Afghanistan, the indomitable land
The failure of a foreign power to retain control of Afghanistan is anything but unprecedented. Yet, the unmasking of the profound fragility of the liberal international order that came with it is a watershed in the international panorama
Sunday, 15th August Taliban fighters begin entering the Afghan capital Kabul, the last thus far spared city in their reappropriation of the country 20 years after having relinquished its control to U.S. forces. The siege appeared to the world as an event with no precedence, which could solely be blamed on the past two U.S. administrations’ incompetence and lack of cohesion. Nonetheless, if we zoom out the focus of our lens by a few centuries, we will notice that nothing about this event is unprecedented, and the fact that such a vast territory can slip away from a world hegemon’s hands so swiftly will come to us as little surprise.
However analogous the dark green helicopter evacuation of the American Kabul embassy personnel may seem to that seen in Saigon over 45 years earlier, it is not nearly as historically timeless as the fall of a foreign-governed Afghanistan back into local hands. When looking at Afghan history, it certainly strikes one as remarkable to see that hardly any people, nation or empire could tame the mutinous essence of the territory in a sustained way.
From the British through the Soviet Union to the United States, few world powers besides Macedon led by Alexander the Great and the Mongols under Genghis Khan have managed to go beyond the threshold of invasion and truly conquer Afghanistan. One could argue that this may not be entirely accurate when looking at ancient history or the Middle Ages, which saw great belligerent peoples retain control of the region for a few centuries, such as the Kushans from the I to the IV centuries AD, or the Ghaznavids from the X to the XII centuries. Yet, these peoples merely maintained a loose grip on the territory, to whose local tribes they saw themselves constrained to grant a substantial degree of autonomy.
Since the recent withdrawal of U.S. troops, it has oftentimes been argued that it is precisely in this way that a budget greater than that spent on rebuilding Europe after World War II was sucked into the historical fate, leaving behind no results but the memory of twenty liberal years. However, if it would be unreflective to ignore such a hardly unparalleled historical tradition, it would equally be simplistic and irresponsible to thereby shrug off the guilt of Kabul’s fall and blame it solely on some inexorable destiny.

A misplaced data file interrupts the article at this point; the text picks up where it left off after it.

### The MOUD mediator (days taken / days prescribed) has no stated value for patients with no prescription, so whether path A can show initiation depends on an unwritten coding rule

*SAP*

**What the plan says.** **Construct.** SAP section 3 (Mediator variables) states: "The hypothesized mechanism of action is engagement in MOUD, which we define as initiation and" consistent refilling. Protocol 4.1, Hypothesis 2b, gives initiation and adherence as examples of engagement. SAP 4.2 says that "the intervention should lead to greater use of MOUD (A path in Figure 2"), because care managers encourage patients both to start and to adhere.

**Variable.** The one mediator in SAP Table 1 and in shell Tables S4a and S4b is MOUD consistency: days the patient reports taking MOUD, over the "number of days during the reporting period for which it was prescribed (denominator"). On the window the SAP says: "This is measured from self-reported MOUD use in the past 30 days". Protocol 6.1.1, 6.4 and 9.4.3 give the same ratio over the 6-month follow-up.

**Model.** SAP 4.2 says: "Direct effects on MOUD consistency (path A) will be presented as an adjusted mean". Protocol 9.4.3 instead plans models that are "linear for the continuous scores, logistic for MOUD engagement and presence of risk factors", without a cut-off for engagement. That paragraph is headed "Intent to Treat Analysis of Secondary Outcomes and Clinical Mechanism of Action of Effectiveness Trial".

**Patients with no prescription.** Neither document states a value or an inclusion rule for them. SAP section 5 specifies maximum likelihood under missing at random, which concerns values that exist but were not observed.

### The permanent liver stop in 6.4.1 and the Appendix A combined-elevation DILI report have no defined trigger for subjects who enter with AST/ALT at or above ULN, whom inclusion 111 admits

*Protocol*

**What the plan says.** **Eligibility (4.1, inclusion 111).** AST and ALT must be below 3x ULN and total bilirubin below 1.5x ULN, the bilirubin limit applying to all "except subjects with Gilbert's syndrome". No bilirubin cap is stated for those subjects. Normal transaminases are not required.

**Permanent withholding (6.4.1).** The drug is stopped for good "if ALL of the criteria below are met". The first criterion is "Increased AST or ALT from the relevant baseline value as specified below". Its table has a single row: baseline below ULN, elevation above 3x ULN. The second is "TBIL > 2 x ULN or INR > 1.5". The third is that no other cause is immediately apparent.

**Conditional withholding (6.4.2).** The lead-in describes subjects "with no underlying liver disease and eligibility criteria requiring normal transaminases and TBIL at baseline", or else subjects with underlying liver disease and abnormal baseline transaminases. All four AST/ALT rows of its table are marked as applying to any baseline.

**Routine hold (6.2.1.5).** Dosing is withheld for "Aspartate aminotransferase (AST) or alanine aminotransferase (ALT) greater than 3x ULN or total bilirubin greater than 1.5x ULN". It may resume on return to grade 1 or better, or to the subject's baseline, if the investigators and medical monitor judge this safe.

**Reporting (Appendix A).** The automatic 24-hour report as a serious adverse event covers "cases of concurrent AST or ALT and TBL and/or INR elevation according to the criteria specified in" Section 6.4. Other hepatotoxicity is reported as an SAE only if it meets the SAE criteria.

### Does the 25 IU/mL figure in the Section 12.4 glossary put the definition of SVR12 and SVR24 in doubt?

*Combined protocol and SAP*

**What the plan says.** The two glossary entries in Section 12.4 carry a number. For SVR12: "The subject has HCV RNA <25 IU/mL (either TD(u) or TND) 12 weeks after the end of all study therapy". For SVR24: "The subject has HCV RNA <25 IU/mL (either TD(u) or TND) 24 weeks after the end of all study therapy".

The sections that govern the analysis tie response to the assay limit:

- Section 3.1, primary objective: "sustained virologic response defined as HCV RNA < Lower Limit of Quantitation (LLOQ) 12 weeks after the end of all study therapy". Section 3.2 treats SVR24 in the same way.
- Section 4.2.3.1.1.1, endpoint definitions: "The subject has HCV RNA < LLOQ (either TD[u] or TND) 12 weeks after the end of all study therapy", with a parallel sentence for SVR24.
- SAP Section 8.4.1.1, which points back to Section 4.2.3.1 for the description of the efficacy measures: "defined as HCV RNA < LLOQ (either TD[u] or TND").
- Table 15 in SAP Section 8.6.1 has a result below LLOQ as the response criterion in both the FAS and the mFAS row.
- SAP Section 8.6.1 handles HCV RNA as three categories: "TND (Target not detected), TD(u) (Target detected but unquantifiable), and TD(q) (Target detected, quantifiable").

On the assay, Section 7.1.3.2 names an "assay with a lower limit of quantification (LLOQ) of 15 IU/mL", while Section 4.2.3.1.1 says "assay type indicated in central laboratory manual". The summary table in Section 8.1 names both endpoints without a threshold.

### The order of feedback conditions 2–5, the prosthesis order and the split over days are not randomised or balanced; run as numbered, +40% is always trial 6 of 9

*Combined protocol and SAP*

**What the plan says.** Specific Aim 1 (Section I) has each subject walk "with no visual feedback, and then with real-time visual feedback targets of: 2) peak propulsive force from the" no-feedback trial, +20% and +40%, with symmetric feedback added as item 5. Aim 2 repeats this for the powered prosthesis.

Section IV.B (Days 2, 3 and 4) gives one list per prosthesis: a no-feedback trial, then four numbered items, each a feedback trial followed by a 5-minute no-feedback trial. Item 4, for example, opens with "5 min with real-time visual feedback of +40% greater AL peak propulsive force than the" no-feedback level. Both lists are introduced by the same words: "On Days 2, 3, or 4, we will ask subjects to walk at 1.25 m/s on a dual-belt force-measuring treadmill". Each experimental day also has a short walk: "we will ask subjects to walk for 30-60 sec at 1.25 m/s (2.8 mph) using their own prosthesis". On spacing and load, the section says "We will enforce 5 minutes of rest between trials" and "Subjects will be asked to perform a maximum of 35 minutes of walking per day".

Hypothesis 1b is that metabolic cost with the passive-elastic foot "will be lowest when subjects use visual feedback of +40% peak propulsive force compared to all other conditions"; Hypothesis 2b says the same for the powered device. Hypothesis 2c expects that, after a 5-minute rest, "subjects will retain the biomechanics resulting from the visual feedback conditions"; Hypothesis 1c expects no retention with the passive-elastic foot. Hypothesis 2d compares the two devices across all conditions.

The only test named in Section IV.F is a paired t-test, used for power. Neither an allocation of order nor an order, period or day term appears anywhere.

The fragility of the liberal international order
However implacable the repetition of history that we seem to be so stubbornly reluctant to understand may be, the liberal international order would not have been shaken to such an extent if it was not inherently deeply fragile. The three main pillars of a world hegemon are its economy, its military and its ideals. The fall of Kabul on 15th August represents but the climax of a long series of blows dealt to the latter, which arguably constitutes the most important of the three pillars, especially within the present order.
Twenty years after the outbreak of the longest war that the U.S. has ever conducted, it has progressively become evident that the U.S. alone is incapable of upholding a stable world order. Not only has the war shown the world the unsustainability of U.S. exportation of liberal values, but it has also exposed the hegemon’s ignoble unwillingness to honour its own collaborators.
With the death sentence of local interpreters and other personnel that the U.S. signed with the pen of its chaotic withdrawal, the country has proven to be not so desirable an ally after all. On a larger scale, with the blurring of common values in which the world order is deeply rooted, U.S. allies that used to staunchly fight for global liberalism have now turned into mere means exploited in the dispute over the leadership of the international order. Whether China will stand out to grab the baton by demonstrating the viability of its potential hegemony is beside the point.
Kabul may fall again in the future. This time maybe into the hands of ISIS, which is expanding as I write this article, or perhaps of some other actor. Then it may fall again, and again. Yet, the fragility of the liberal international order has been unmasked and will remain so.